Texas Wesleyan Law Review
This Article examines ethical issues posed by imperfections in legal texts. More particularly, it addresses "legal loopholes," carefully defining the term and then exploring whether there is anything wrong with exploiting loopholes for private gain. Focusing on corporate settings, the analysis considers both the obligation of a business leader to support reasonably just social institutions and the professional obligation of corporate counsel advising on such issues. Although the notion of a legal loophole enjoys widespread colloquial use, the term is typically used quite loosely and without critical reflection. Perhaps in an adversarial system, one becomes accustomed to taking full advantage of any and all effective legal recourse, including but not limited to the exploitation of loopholes. Loopholes often generate arguments over interpretation. This Article addresses the ethics of legal interpretation head on. It examines the scope of the social obligation to abide by a good faith interpretation of a legal text, rather than to exploit inevitable imperfections in those texts to advance private interests. The analysis proceeds in three parts followed by a conclusion. Part II portrays a loophole as a style of argument that pits a literal inter- pretation of a text against a more purposeful one. Because literal interpretations sometimes prevail, loopholes have economic value. Part III examines the ethics of a corporate legal strategy to construct strained interpretations of the law as guides to corporate conduct. The discussion embraces both the libertarian insights of Milton Friedman and the democratic liberalism of John Rawls, drawing useful ideas from each. Part IV considers the role of corporate counsel, concluding that in an adversarial setting, corporate counsel must argue for the legal interpretation that best suits the corporation's needs. In a transactional setting, by contrast, where advising rather than advocacy is the norm, ethics require a more balanced interpretation. The Article concludes with a brief summary.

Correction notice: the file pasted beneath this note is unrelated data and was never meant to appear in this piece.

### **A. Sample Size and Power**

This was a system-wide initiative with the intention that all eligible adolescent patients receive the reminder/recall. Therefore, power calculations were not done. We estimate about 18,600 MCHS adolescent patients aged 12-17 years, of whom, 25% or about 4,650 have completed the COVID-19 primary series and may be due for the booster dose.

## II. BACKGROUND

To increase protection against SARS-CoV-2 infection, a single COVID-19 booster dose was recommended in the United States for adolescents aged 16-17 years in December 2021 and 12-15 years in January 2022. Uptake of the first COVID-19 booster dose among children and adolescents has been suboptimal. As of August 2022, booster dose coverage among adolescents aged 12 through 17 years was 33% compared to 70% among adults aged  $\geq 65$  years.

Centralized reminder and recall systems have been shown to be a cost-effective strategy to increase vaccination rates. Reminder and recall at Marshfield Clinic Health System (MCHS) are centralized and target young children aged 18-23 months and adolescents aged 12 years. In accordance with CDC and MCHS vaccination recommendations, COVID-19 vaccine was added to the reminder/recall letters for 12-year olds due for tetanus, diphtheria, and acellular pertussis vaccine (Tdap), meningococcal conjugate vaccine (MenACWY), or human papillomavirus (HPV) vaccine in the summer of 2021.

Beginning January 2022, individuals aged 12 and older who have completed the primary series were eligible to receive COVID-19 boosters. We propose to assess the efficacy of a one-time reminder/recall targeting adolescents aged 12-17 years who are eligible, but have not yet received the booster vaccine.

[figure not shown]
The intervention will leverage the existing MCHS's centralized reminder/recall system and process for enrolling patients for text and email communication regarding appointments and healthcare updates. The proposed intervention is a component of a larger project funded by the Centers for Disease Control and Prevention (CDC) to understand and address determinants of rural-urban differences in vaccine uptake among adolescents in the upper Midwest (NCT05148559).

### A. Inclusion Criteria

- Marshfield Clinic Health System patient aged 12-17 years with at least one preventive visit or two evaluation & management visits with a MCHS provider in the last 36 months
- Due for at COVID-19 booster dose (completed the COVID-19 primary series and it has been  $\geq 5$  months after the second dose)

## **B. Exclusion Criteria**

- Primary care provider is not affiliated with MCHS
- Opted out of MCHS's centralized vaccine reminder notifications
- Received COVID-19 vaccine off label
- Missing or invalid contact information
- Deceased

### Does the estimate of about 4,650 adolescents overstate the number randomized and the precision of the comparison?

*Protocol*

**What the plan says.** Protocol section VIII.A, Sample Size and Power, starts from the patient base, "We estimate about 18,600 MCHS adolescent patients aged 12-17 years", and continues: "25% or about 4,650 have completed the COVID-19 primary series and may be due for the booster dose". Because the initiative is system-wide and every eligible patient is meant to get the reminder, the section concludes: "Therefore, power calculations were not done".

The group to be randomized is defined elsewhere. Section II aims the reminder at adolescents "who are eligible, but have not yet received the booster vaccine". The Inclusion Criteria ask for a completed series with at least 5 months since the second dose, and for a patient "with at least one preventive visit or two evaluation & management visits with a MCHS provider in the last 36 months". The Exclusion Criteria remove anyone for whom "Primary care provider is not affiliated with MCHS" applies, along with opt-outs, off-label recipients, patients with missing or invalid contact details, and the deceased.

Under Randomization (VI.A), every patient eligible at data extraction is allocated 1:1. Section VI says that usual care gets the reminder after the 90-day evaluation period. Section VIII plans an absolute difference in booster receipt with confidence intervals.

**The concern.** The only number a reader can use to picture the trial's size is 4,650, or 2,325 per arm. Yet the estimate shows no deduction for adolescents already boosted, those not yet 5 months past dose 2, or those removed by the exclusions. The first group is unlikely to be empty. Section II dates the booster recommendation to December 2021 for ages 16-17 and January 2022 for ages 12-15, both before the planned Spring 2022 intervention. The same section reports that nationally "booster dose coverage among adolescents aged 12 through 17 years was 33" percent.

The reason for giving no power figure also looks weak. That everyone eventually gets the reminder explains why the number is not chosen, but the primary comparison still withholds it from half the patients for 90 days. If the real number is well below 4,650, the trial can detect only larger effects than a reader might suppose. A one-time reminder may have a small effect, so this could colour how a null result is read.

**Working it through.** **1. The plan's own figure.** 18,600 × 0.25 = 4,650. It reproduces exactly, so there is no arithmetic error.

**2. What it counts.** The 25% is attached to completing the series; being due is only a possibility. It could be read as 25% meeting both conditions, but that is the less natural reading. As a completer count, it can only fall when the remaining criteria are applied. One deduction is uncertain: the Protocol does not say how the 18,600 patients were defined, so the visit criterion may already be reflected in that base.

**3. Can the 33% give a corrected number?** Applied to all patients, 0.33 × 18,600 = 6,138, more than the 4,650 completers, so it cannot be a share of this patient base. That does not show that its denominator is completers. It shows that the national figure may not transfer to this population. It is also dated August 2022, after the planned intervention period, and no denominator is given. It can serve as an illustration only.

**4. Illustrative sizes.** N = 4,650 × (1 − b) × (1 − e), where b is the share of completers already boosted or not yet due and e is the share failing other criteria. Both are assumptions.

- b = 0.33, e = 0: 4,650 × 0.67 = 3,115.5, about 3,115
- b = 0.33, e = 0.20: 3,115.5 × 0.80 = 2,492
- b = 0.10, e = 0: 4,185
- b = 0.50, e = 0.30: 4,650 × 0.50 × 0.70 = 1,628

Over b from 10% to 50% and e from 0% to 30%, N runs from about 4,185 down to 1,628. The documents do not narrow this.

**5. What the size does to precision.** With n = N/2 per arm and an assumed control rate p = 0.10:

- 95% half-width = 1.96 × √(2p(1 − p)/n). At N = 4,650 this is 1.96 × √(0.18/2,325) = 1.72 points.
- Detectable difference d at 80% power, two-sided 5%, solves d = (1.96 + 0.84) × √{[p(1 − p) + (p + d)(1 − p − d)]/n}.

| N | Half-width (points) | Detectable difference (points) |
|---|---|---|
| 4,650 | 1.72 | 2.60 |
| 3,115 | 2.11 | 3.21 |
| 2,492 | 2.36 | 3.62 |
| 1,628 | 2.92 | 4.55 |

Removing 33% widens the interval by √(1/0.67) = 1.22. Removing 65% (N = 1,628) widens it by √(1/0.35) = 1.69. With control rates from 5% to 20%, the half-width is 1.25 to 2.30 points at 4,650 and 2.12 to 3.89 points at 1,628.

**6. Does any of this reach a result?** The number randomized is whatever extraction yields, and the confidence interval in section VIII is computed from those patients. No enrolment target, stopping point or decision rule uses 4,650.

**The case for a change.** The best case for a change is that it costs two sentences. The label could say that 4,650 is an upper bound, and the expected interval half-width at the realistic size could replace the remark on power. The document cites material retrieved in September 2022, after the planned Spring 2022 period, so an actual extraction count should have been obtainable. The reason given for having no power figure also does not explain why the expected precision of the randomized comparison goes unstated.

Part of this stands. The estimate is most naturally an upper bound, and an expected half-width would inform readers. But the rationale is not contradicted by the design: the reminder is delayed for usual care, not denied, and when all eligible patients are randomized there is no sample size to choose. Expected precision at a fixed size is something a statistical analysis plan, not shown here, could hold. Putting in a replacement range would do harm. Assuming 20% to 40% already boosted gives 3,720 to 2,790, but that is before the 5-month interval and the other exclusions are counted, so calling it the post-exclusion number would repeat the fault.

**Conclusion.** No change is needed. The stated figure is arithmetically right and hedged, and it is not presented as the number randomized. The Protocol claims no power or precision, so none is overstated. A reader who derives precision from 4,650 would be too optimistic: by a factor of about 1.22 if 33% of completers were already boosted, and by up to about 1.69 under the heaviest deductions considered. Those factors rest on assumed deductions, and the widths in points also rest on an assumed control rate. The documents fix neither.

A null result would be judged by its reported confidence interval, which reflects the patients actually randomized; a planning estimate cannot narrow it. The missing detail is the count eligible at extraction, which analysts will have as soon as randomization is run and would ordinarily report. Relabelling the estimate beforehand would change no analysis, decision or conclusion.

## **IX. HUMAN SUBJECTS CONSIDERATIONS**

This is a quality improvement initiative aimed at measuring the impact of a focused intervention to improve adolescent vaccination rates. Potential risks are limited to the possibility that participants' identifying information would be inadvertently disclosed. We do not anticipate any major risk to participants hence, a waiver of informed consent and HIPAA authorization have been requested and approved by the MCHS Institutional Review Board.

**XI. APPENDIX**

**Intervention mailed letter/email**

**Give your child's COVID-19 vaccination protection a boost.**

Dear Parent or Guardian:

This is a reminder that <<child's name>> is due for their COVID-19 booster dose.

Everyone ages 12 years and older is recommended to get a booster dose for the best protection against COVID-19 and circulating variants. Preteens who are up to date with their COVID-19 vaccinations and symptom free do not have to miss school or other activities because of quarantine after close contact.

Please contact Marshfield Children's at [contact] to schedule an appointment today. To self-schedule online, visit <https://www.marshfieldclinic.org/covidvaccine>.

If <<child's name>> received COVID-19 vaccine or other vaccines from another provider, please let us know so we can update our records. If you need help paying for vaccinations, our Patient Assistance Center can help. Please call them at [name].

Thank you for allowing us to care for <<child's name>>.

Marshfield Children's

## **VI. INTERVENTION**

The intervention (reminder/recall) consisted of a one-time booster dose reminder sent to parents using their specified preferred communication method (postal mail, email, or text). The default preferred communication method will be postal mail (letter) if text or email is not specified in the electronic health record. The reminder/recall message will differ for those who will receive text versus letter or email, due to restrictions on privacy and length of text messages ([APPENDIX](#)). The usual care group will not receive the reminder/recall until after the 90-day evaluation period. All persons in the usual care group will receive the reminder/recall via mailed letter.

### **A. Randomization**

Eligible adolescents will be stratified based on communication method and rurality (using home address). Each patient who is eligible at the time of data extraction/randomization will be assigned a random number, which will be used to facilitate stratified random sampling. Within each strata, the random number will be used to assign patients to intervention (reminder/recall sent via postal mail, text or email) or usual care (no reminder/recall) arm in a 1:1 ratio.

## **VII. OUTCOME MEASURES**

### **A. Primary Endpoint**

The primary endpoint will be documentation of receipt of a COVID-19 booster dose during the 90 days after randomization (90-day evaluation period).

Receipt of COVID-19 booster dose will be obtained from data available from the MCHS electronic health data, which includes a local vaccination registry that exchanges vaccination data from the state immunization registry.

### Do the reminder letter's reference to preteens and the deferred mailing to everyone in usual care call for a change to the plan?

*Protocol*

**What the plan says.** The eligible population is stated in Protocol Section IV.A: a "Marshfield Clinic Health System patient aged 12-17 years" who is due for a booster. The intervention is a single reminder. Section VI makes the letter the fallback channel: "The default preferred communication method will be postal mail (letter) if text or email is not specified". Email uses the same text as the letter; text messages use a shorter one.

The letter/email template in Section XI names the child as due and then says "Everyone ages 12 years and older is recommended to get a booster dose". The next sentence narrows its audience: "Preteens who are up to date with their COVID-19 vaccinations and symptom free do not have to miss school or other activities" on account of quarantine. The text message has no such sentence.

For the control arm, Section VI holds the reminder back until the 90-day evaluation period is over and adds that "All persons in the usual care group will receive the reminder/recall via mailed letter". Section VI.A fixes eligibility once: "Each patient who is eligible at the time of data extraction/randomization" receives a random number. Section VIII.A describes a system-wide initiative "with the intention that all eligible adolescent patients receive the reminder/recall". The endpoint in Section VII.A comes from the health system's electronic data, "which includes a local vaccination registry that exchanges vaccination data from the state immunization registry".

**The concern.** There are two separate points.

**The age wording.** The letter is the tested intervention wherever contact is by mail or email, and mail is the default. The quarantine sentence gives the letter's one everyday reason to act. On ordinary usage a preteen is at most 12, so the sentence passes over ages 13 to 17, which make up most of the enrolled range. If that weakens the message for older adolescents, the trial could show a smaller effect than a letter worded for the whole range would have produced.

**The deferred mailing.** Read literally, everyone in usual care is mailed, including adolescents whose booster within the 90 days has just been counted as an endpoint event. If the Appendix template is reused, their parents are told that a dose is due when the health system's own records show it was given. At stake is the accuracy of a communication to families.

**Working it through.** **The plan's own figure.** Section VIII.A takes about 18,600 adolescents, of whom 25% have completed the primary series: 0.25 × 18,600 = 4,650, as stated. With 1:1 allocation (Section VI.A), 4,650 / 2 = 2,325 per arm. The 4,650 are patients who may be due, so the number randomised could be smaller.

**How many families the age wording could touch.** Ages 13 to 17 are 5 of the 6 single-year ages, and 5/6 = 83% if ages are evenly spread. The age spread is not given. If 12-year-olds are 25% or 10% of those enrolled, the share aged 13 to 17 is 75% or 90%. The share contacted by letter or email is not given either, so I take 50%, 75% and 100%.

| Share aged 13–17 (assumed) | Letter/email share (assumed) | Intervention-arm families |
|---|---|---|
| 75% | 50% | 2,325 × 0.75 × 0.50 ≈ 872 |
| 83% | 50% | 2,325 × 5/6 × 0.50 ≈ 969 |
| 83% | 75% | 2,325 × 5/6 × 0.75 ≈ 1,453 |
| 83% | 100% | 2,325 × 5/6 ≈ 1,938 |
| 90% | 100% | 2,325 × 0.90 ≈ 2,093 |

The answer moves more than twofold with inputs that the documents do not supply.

Daniel T. Ostas,
Corporate Counsel, Legal Loopholes, and the Ethics of Interpretation,
Tex. Wesleyan L. Rev.
Available at: https://doi.org/10.37419/TWLR.V18.I4.1